If you look at gravity and GR, GR curves space-time. GR can cause linear motion to curve by means of the mass following the curvature of space-time. Spin is essentially paralleling an affect analogous to paths confined by the curvature of space-time. If we had a collapsing cloud of space gas and debris, as it collapses, linear motion will begin to curve until rotation appears in the bulk mass, where all the linear paths of all the particles, take on circular paths; orbit.

The question becomes, where is the extra time potential, associated with spin; d/t/t versus the original d/t, coming from? When gravity lowers potential, if gravity is a force, then there should be an exothermic output as the gravitational potential between two particles of mass lower. This exothermic output does not appear to be in the form of photon type energy, since we don't see such an  energy signal, per se. Rather the exothermic output appears to be connected to potential in time. This would need to be seen in an indirect way or inferred from affect.

Much of the original linear momentum of the particles that make up the earth; originally moving toward center of gravity, are perpetuated in time as angular momentum; rotation of the earth. If we did not have the earth spinning, the original linear velocity and momentum of its atoms would have already stopped in time. The spin conserves the original momentum in time, with the extra time conserve in the acceleration implicit of spin.

One possible way to explain this in terms of the intrinsic spin of an electron, is to consider an electron. In larger atoms, like Gold, electrons move close enough to the speed of light to induce relativistic affects; relativistic quantum chemistry. These show up as anomalies in the Schrödinger equations used to model the  wave functions of atomic orbitals. These anomalies can be explain with accuracy using relativity. The yellow color of the metal Gold is connected to a time shift in the reflected light; all the reflected light gains a yellow cast. This is not due to excited electrons since even red reflected light will get a yellow cast, with yellow higher energy than red.

If we assume these gold electrons are moving at relativistic speeds, there will define a reference that is different from the bulk earth reference of the lab. Their time clocks will run slightly slower due to SR. This time difference has a connection to the Heisenberg uncertainty principle, since it is not easy to synchronize two clocks that run at different rates. One can synchronized time for an instant; position. Or one has to anticipate when the second hands from both clocks coincide; momentum.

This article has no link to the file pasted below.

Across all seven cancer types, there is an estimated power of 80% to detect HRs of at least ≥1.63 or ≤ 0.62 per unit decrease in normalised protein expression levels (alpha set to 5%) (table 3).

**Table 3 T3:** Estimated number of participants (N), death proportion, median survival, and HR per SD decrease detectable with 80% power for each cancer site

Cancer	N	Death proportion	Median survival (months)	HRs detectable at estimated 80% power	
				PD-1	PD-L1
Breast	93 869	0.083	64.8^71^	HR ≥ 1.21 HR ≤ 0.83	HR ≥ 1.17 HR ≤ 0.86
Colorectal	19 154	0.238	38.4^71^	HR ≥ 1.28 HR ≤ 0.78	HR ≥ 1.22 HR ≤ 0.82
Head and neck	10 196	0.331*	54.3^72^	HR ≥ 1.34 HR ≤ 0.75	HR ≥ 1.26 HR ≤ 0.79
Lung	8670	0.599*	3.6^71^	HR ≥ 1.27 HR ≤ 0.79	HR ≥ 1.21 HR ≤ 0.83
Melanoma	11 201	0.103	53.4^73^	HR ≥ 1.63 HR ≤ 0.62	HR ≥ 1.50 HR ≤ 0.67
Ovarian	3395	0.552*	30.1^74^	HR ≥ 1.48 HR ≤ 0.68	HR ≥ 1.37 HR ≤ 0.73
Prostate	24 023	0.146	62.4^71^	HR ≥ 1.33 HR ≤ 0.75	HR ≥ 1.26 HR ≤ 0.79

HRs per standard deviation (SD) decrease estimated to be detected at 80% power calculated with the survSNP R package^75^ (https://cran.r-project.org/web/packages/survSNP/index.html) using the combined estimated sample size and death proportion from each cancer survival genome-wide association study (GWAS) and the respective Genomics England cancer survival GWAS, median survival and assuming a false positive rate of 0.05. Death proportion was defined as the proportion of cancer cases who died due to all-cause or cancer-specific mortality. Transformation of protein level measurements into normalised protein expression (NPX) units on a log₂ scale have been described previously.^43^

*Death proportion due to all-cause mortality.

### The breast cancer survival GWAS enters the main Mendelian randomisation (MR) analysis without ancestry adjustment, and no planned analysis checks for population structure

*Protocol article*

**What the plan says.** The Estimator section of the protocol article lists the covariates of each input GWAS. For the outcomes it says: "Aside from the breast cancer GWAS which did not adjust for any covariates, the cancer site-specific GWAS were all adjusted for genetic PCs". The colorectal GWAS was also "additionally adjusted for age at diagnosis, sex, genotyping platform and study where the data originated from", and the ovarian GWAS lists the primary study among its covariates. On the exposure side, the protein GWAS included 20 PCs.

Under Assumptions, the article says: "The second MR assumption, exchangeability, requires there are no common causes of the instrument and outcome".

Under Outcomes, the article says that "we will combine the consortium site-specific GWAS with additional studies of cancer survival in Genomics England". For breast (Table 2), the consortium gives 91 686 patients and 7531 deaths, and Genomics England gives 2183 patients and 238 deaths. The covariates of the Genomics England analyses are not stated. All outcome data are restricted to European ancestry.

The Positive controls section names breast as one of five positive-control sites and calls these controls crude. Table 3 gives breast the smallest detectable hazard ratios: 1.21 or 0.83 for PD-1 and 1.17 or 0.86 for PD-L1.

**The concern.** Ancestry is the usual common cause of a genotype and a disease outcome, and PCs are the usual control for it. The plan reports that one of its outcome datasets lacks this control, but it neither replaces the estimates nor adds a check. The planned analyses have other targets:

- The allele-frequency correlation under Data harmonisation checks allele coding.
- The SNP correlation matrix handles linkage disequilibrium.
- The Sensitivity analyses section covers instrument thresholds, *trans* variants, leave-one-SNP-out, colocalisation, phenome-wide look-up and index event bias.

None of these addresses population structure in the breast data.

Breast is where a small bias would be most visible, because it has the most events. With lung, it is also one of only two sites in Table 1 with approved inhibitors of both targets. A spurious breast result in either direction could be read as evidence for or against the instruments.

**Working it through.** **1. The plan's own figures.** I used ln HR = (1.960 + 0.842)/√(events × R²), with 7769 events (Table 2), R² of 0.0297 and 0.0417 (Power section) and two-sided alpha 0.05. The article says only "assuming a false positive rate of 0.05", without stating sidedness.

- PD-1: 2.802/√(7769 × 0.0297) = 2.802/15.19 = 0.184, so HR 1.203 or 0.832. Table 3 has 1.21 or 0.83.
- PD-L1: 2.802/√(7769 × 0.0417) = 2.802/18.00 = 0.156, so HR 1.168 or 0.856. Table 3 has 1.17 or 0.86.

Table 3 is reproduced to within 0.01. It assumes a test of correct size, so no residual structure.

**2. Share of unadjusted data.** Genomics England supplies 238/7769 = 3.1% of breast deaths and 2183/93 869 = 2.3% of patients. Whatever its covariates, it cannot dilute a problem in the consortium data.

That aside, since the electron clock is running slower, than the lab clock, they will linger slightly longer in time; the electron twin ages slower. The extra potential in time is expressed, at elates in part, as the extra time in spin. Nuclei and the nucleons of atoms also have spin; time potential. Nuclei orbitals are less based on energy levels, as there are on time potential levels; spin based magnetic addition.
« Last Edit: 26/03/2016 12:31:29 by puppypower »
 

Offline chiralSPO

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Re: How do I explain quantum spin for a lay person?
« Reply #6 on: 26/03/2016 13:59:43 »
In larger atoms, like Gold, electrons move close enough to the speed of light to induce relativistic affects; relativistic quantum chemistry. These show up as anomalies in the Schrödinger equations used to model the  wave functions of atomic orbitals. These anomalies can be explain with accuracy using relativity. The yellow color of the metal Gold is connected to a time shift in the reflected light; all the reflected light gains a yellow cast. This is not due to excited electrons since even red reflected light will get a yellow cast, with yellow higher energy than red.


Yes, gold is heavy enough that relativistic effects cannot be ignored. But this (quoted above) is not an accurate explanation of the color of gold.

First, let me say that all atoms experience relativistic effects, not just gold. The heavier the atom is, the stronger the relativistic effect, so for all atoms like gold, mercury, radon, uranium etc. these effects must be taken into account for an accurate description of their electronic structures.

The color of gold is influenced by these effects insofar as the electronic structure is partially determined by the relativistic contribution, and it is the electronic structure of bulk gold that determines its color. If it were purely an issue of relativity causing the color, why isn't mercury colored? Also why would we be able to make red gold, green gold, white gold and purple gold by alloying the gold with other elements? The alloys have slightly different band gaps, and therefore absorb photons of different energies, and therefore appear different colors.

puppypower's "time shift" explanation is totally false. Gold appears red under red light (reflecting the red light back unchanged) and appears very dark under blue light (absorbing a significant amount of this light).

The electronic structure of gold and its colors is explained very well here: http://www.webexhibits.org/causesofcolor/9.html